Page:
A few recommendations form an old chemist.

1.) heat the agate to about 100C and hold it for a while to de-gas as much as possible and dehydrate making the pores open up as much as possible. A light vacuum will help here too.
2.) try pulling a vacuum on the agate and the sugar solution while in the soaking process. If there is any gas in the pores the vacuum will help remove it, and allow the liquid to penetrate.
3.) one of the most porous agates around is snake-skin agate, it's the one they used to use to make the  copper dendrites form by induction with an iron nail.

I would guess you can get a simple vacuum from a 5 gallon plastic pail with snap on top (Like the ones used in 5 gal paint cans), put a pipe fitting on top with a simple on/off valve. Use a shop-vac to pull the vacuum when filled. and then close the valve.

Anyway just some old tricks for degassing porous catalyst before we used them in some liquid chemical reactions. It improved the liquid contact in the porous structure of the catalyst.

ron
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« Reply #8 on: July 26, 2010, 10:09:39 pm »



More details are online in George Fisher's book. But things like exact concentration of acid and exact temperatures are a bit fuzzy.

Soaking in sugar at 120 F was a bust because it formed a syrup that did not seem able to penetrate as well as thinner mix at room temp.

I am going to try fructose instead of sucrose, because that is a smaller molecule. I am also experimenting with heat instead of acid to carbonize the sugar, and trying other types of agate. I tried to actually boil the acid, but as I passed 475F there was way too much caustic smoke - even for outdoor cooking. I may try a 24hr simmer at just under 300F.

This is really interesting Daniel.

When it comes to chemistry, I do not have any input or answers except to imagine it is like mixing any other chemicals for any number of applications. There is a pretty specific mix of each chemical, heat, and length cooking/mixing time that create the ideal chemical reactions for a perfect recipe.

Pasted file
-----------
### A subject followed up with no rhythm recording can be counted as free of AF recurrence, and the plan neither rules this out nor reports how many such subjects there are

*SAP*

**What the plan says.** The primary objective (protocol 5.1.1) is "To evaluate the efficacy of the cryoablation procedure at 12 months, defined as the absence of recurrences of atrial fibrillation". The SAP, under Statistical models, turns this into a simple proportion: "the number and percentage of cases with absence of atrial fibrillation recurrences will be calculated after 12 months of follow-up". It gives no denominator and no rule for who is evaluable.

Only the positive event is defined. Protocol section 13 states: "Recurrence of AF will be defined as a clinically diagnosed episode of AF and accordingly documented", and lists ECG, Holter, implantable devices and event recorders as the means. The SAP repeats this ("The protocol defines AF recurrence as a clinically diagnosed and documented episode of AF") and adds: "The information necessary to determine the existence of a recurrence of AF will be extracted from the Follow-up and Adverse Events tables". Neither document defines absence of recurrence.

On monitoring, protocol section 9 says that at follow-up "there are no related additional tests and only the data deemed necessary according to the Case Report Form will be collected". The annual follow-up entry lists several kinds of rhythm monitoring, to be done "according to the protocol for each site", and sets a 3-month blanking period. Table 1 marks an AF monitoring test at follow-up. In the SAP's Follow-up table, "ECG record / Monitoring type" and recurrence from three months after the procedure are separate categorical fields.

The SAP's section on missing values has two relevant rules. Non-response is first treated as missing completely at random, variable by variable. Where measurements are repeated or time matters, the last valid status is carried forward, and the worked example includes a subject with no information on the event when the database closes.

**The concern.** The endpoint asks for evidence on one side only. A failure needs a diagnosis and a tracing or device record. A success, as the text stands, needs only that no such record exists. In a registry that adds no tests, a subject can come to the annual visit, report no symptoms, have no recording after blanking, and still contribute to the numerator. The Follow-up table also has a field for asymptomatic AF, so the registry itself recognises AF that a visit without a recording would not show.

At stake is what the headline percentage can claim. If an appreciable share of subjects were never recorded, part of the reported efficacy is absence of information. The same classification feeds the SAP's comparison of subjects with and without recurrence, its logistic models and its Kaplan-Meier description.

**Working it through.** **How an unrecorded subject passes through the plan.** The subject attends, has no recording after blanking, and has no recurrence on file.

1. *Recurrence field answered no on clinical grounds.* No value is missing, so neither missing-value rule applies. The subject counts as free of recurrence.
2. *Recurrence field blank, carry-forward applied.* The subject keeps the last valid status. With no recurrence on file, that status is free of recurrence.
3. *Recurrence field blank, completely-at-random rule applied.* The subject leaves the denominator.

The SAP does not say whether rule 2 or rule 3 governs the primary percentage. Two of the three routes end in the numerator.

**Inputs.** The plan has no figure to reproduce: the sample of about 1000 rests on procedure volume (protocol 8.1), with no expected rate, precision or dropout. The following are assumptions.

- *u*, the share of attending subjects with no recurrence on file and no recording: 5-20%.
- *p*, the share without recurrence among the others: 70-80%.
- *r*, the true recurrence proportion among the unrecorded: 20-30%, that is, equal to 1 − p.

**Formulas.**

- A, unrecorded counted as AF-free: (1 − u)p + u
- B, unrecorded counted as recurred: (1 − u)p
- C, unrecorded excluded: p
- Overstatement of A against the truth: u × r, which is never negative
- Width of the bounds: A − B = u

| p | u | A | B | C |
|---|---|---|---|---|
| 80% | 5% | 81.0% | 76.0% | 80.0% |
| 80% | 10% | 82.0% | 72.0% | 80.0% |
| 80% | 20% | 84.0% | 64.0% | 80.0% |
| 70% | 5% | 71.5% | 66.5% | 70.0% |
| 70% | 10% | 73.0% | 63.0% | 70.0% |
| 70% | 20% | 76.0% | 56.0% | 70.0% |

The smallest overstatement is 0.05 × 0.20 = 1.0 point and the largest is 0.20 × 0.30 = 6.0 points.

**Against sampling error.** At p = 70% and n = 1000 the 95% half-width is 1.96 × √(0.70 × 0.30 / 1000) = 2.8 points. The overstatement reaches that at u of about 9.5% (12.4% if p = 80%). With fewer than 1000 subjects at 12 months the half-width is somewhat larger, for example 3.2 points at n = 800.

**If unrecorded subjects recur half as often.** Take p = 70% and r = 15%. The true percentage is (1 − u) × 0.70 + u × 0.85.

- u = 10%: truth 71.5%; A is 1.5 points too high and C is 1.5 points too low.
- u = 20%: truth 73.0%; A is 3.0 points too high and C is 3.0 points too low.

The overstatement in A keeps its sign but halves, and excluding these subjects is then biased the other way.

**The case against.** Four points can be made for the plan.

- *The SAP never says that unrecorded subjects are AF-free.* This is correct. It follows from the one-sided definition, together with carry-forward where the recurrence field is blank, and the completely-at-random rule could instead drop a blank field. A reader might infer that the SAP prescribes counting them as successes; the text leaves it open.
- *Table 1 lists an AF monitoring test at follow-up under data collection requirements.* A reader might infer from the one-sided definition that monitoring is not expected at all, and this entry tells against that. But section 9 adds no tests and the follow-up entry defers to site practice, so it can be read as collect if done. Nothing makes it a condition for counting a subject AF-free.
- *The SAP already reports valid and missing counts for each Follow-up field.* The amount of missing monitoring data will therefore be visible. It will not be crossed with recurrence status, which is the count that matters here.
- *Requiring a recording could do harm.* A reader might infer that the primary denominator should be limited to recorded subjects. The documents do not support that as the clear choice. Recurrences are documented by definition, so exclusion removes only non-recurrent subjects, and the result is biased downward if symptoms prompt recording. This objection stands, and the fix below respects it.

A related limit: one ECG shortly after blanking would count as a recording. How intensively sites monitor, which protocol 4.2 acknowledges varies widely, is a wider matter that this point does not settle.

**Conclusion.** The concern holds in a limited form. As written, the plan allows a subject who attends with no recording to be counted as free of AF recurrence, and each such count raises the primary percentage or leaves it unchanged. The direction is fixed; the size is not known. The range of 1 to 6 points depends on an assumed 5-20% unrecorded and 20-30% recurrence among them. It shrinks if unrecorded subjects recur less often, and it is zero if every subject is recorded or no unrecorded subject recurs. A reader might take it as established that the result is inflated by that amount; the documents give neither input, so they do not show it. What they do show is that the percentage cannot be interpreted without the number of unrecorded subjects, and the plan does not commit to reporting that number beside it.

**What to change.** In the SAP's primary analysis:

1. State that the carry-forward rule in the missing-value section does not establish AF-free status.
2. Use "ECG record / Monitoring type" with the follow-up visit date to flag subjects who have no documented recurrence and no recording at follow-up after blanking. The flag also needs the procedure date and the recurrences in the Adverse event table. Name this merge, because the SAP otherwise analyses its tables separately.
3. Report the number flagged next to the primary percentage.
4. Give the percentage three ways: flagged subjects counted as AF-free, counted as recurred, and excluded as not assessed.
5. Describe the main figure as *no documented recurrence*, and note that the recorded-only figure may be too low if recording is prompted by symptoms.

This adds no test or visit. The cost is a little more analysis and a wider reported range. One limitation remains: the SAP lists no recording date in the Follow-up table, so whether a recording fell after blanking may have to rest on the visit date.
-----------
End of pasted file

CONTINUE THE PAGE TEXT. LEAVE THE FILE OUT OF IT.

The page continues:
These look really great. 5mm is certainly workable !

Black and white is beautiful !

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deb193
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« Reply #9 on: July 26, 2010, 10:13:10 pm »

the heating before soaking sounds useful, as well as the vacuum. Thanks. I was thinking about one of these canisters that you can pump out the air to keep coffee fresh longer. It is not high vacuum, but it might be enough.

The snakeskin is porous, and I have some to grow dendrites. But, no white bands. It would make an all black stone.
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MrsWTownsend
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« Reply #10 on: July 26, 2010, 10:41:29 pm »

I had no idea there was even such a process...  The results are spectacular!  I need to get me that book.  Thanks for posting this~ I am learning new things on this forum ALL OF THE TIME!!!!
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« Reply #11 on: July 27, 2010, 04:59:04 pm »

It's wonderful how much we all learn from this forum.
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« Reply #12 on: July 27, 2010, 07:47:16 pm »

Much of the Black Onyx slabs that you can buy (expensively!!) form various vendors has a strong chemical odor as you work it. I think they are treated in Germany with analine dyes.
Bob
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« Reply #13 on: July 27, 2010, 08:15:56 pm »

So, I have a stupid question....Why don't you do the grinding & forming BEFORE you cook the stone?

I get that it is nice to see the prefered finish color combos before you start....but if you waited - you would only have to do it once.

Connie
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deb193
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« Reply #14 on: July 27, 2010, 08:54:57 pm »

it is entirely my lack of imagination to "see" when looking at the plain stone. But, since I expect to have ongoing batches, throwing them back in is not a problem.